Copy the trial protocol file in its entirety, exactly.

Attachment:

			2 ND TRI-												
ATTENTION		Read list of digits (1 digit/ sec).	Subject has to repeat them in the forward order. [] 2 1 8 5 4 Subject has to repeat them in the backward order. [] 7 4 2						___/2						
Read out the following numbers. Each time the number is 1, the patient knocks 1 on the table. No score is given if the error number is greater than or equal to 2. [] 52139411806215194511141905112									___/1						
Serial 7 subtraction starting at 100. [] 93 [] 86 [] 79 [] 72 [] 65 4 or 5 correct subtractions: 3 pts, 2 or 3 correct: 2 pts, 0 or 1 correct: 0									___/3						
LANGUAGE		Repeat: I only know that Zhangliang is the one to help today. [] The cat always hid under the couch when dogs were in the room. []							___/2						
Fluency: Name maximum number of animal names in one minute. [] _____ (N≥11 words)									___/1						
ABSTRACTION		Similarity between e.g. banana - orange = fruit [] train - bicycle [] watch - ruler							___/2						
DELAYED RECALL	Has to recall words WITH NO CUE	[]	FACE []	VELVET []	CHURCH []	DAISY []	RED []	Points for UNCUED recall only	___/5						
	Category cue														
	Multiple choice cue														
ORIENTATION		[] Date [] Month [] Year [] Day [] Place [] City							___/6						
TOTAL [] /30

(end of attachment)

			2 ND TRI-												
ATTENTION		Read list of digits (1 digit/ sec).	Subject has to repeat them in the forward order. [] 2 1 8 5 4 Subject has to repeat them in the backward order. [] 7 4 2						___/2						
Read out the following numbers. Each time the number is 1, the patient knocks 1 on the table. No score is given if the error number is greater than or equal to 2. [] 52139411806215194511141905112									___/1						
Serial 7 subtraction starting at 100. [] 93 [] 86 [] 79 [] 72 [] 65 4 or 5 correct subtractions: 3 pts, 2 or 3 correct: 2 pts, 0 or 1 correct: 0									___/3						
LANGUAGE		Repeat: I only know that Zhangliang is the one to help today. [] The cat always hid under the couch when dogs were in the room. []							___/2						
Fluency: Name maximum number of animal names in one minute. [] _____ (N≥11 words)									___/1						
ABSTRACTION		Similarity between e.g. banana - orange = fruit [] train - bicycle [] watch - ruler							___/2						
DELAYED RECALL	Has to recall words WITH NO CUE	[]	FACE []	VELVET []	CHURCH []	DAISY []	RED []	Points for UNCUED recall only	___/5						
	Category cue														
	Multiple choice cue														
ORIENTATION		[] Date [] Month [] Year [] Day [] Place [] City							___/6						
TOTAL [] /30